Saturday, March 06, 2010

Joseph von Fraunhofer: a birthday

Joseph von Fraunhofer was born on March 6th, 1787, in Straubing, Bavaria.

His childhood was pretty difficult. When he reached the M-theoretical age of 11, he became an orphan. He had to work as an assistant to a harsh glassmaker. That was the better part of the story. However, in 1801, when he was 24, the workshop collapsed and Joseph was buried in the rubble.

How can this fairy-tale continue?

Yes, fortunately, an elected prince (who would later become Maximilian I Joseph) was riding his horse nearby the workshop. He noticed the rubble, instructed his staff to save Joseph the assistant, and forced his employer to buy books to him and to allow him to study.

After less than a year, Joseph could go to a secularized monastery. He would become one of the world's top glassmakers - who helped to move the headquarters of this occupation from England to Bavaria. Glimpses of this leadership also spread to the German-speaking regions of Bohemia. In 1822, he received an honorary doctorate, much like Al Gore. In 1824, he became a noble and an honorary citizen of Munich. He died in 1826 at age of 39. It was normal for glassmakers to be poisoned by the heavy metal vapors. He took his best glass recipes to the grave with him.


However, why this story is interesting is that von Fraunhofer would become the main forefather of spectroscopy. He invented the diffraction grating that would upgrade spectroscopy from a qualitative art to a quantitative science. Previously, in 1814, he invented the spectroscope and found the 574 dark lines - the Fraunhofer lines - in the solar spectrum.

Note the year, 1814. That's quite shocking, isn't it?

Why? Because in 1842, long after Fraunhofer died, philosopher Auguste Comte said that celestial chemistry was not even wrong. It was untestable blah blah blah. Just watch how similar his statement wa to the claims by the anti-physics kibitzers who filled the media in 2006:
To attain a true idea of the nature and composition of this science [astronomy], it is indispensable... to mark the boundaries of the positive knowledge that we are able to gain of the stars.... We can never by any means investigate their chemical composition.
Can we? This arrogant statement was said 28 years after Fraunhofer saw the spectral lines in the Sun's spectrum.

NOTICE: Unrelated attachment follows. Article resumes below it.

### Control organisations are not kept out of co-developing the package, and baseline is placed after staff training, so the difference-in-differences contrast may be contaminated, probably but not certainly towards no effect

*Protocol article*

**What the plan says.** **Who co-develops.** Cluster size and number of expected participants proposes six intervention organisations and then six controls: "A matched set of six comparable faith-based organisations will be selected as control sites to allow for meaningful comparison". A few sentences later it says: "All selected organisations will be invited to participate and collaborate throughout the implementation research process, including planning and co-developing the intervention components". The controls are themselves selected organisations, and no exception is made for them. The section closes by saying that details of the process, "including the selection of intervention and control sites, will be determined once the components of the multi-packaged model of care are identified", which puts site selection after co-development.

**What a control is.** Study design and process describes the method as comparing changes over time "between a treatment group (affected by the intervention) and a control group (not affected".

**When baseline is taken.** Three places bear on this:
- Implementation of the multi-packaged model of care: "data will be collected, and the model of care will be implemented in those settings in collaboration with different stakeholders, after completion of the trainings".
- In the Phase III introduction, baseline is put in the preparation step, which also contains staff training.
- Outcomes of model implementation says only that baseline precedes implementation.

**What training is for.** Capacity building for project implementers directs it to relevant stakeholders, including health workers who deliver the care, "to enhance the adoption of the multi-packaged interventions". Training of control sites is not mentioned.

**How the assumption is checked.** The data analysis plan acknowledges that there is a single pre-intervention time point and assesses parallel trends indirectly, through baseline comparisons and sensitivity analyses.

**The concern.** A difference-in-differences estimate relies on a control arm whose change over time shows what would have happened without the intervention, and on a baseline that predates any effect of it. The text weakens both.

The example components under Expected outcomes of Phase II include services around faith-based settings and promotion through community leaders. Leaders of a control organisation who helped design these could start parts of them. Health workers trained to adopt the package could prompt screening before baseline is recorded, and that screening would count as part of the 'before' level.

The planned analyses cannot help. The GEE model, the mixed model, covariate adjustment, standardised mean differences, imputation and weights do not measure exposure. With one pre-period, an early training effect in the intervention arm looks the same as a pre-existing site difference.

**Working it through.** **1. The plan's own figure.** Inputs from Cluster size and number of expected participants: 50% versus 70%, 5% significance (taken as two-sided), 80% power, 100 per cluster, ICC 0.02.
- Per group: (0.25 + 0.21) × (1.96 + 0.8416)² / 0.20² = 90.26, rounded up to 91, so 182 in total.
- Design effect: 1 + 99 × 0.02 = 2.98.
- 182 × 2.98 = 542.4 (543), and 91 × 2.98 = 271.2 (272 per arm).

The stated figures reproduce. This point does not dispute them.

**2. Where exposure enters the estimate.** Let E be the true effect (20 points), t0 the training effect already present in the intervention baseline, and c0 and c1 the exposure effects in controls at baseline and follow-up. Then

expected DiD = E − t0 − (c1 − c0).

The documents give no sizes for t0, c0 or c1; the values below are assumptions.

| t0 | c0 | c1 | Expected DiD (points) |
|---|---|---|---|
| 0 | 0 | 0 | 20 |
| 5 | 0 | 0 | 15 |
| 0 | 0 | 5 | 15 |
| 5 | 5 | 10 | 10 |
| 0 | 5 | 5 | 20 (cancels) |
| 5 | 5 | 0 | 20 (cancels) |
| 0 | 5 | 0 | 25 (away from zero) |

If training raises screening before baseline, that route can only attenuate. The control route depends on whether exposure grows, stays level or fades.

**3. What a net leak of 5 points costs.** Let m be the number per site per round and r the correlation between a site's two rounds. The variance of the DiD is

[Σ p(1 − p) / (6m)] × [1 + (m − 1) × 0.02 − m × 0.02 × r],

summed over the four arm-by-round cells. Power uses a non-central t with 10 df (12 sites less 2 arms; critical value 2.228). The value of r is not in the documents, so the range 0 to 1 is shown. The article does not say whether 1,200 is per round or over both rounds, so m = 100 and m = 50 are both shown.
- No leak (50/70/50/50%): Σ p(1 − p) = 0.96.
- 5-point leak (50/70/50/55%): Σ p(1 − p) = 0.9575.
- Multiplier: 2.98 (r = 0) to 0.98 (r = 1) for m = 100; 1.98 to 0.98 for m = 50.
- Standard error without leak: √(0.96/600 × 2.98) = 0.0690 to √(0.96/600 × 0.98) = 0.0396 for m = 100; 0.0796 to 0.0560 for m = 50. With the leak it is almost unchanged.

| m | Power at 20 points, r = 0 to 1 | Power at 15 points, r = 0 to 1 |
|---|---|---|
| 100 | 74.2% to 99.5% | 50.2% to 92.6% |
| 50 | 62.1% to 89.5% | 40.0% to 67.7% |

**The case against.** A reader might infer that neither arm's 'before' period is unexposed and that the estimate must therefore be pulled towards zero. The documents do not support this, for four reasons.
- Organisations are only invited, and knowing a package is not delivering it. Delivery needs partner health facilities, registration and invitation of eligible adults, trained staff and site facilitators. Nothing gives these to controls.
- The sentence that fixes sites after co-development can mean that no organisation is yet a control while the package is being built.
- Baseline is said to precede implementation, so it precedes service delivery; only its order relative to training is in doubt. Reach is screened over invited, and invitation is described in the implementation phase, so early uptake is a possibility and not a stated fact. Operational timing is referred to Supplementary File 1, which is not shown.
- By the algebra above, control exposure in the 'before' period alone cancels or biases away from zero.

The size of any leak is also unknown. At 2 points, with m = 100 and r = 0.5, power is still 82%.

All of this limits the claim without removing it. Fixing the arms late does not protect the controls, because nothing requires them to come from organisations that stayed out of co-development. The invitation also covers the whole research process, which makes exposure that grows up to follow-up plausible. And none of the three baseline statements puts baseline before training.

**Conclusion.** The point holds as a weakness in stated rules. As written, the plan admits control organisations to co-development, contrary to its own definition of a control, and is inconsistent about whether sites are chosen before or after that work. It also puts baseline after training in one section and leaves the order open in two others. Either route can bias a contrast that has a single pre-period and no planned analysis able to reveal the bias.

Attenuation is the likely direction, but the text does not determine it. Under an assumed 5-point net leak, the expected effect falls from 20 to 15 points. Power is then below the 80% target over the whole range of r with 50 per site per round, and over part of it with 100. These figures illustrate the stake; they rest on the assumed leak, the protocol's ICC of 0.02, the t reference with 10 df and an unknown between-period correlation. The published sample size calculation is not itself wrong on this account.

But let's admit: Fraunhofer didn't know the right explanation. He was too young and he had too little time. The correct explanation was only found by Kirchhoff and Bunsen in 1859, two years after Comte's death. They realized that they were atomic absorption lines. Some of the lines stem from the absorption in the outer shells of the Sun; others result from the absorption by the Earth's atmosphere (e.g. oxygen).

At any rate, the data needed to crack the Sun's spectroscopy - and chemistry - have been pretty much available since 1814. I don't quite understand what the physicists were doing with this insight about the light between 1814 and 1859. Are we also delaying some "obvious" discoveries by 45 years these days?

I just want you to look at the complicated colorful picture with the Fraunhofer lines. They contain a huge amount of information, don't they? Since the birth of quantum mechanics, we can really calculate all this information - about the position (energy eigenvalues), width, and intensity of the lines - from the first principles. Or at least using a much smaller information about the concentration of elements in the Sun's and Earth's atmospheres.

Isn't it fascinating?

3D television/games

One more thing is named after Fraunhofer: the Fraunhofer Institute in Germany. Yesterday, they introduced the most fascinating 3D displays that require no glasses (and where you can still move). Using cylindrical lenses, the pair of images is copied to many vertical places around the screen.

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